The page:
Author Topic: The Nash Protocol - The Basics  (Read 1744 times)

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The Nash Protocol - The Basics
« on: February 23, 2015, 00:01:32 AM »
The NSA turned it down in 1955 because the thinking around encryption was based on mathematics, and this method is digital. If you look at the very last page of the Nash letters, there is an administrative note that a ‘Dr. Campaigne’ signed off on the rejection letter.

If you look at this internal NSA article, it discusses the thinking around unbreakable ciphers, and interestingly it is written by a ‘H.Campaigne’ - I’m not sure if it’s the same person, but nevertheless it displays the official thinking around crypto internally at NSA at the time (and even now). It is undated but it would be interesting to find out if it’s the same Mr. Campaigne that rejected the Nash crypto and if it was written before or after he saw Nash’s letter.

http://www.nsa.gov/public_info/_files/tech_journals/The_Unbreakable_Cipher.pdf

In this article, Mr. Campaigne talks about unbreakable encryption only being possible if one has enough randomness to make a ‘one-time pad’ - and discusses some primitive methods for gathering such randomness. Another indicator for primitive thinking around cryptography is the text-oriented view of the message to be encrypted. These cryptographers began with the concept of ‘cleartext’ as in alphabetical symbols that needed to be rearranged in some way to produce another string of alphabetical symbols.

The Nash crypto is digital, not text-based, so its lowest unit of information is correctly the bit, not the letter. As you know, ASCII characters are represented by 8 bits, so the character ‘A’ would be 01000001, and the Nash protocol would essentially split the symbol in half and randomize each half, then fuse the two halves back together.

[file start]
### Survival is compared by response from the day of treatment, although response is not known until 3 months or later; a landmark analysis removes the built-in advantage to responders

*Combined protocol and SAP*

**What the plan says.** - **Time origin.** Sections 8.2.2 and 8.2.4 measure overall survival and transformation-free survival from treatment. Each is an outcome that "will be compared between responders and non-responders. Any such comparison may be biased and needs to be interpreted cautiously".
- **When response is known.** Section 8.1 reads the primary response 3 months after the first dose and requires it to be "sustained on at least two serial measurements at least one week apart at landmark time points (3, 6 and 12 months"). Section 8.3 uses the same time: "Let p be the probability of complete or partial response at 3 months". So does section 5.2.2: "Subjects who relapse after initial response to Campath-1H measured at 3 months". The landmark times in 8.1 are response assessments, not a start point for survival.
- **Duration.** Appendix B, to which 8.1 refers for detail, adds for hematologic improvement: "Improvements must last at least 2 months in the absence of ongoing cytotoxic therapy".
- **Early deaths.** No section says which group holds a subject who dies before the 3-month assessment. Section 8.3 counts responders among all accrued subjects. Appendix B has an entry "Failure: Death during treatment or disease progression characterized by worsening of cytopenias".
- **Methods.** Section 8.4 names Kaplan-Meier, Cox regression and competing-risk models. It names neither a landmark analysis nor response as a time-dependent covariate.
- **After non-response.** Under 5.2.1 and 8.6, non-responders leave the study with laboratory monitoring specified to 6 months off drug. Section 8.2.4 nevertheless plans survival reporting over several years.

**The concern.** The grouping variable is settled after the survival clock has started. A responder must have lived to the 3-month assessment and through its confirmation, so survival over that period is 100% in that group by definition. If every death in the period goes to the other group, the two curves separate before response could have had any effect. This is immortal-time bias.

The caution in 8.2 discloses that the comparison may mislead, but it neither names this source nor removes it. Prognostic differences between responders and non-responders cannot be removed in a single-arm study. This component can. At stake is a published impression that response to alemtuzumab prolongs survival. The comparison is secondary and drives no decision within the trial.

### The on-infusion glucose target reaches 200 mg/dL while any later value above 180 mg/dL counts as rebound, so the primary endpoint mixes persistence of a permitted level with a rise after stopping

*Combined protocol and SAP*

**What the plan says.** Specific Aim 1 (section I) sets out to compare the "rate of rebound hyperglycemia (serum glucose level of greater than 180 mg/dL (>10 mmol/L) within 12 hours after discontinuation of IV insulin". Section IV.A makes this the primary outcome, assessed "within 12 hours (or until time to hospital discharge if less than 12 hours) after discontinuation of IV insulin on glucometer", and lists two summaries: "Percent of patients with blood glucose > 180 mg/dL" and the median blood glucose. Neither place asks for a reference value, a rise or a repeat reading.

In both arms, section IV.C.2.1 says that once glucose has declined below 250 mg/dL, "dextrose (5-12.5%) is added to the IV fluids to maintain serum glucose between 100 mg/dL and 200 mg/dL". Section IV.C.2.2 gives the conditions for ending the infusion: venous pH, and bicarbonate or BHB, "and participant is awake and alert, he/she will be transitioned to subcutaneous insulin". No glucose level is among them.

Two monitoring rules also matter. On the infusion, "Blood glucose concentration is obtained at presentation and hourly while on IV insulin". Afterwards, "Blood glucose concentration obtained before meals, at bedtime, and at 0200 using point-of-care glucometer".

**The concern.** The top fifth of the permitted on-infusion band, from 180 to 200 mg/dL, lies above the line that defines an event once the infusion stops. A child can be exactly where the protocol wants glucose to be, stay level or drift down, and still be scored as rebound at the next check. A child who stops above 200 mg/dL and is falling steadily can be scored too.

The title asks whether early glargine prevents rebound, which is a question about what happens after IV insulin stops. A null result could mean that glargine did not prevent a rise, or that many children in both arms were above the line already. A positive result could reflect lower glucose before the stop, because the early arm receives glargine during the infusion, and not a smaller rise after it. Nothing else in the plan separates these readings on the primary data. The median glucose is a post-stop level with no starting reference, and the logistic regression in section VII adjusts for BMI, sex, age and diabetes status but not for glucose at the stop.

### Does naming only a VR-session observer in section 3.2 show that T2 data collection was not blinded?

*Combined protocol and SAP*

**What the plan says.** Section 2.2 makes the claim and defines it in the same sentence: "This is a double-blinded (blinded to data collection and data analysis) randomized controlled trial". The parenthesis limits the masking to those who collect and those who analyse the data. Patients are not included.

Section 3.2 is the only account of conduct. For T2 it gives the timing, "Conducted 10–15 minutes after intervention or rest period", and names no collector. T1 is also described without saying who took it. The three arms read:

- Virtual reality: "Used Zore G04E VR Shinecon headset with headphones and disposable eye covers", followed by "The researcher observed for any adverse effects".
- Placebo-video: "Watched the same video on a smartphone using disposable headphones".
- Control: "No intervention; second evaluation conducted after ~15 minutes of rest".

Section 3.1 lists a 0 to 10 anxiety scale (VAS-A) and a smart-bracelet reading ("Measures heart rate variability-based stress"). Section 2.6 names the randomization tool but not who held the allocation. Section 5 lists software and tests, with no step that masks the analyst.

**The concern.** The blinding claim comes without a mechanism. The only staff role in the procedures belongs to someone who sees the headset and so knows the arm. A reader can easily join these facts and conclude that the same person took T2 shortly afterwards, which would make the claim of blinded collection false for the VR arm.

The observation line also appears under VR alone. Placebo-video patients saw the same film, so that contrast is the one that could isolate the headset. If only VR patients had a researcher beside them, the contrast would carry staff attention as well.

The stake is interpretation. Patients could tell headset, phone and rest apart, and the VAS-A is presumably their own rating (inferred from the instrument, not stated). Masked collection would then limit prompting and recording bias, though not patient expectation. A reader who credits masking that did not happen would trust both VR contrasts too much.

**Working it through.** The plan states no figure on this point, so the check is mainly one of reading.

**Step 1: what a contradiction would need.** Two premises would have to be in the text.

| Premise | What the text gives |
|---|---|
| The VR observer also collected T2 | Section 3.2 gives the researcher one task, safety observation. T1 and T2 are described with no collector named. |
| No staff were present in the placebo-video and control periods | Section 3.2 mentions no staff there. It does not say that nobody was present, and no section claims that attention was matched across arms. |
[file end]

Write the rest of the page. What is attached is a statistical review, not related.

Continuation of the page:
Download the NashAlgorithm here

Unlike mathematical schemes, there is no letter ‘A’ floating through the process, the information is broken down into its informational ‘atoms’, and a sophisticated (yet digitally simple) combination of deterministic randomization and phase shifting takes place, introducing a complexity of another order, while being computationally extremely efficient.

In a physical analogy, a mathematical cipher is similar to taking a photograph and shredding it, rearranging the pieces into a puzzle that it is hoped will be time-consuming for the adversary to reassemble. The Nash protocol works on a much higher principle - the cipher data is like a hologram, and attempting to reconstruct the clear data by looking at the cipher stream is as futile as examining a holographic image with a microscope, all one sees is a speckle pattern - surface features that are in a completely different physical and informational domain as what they encode.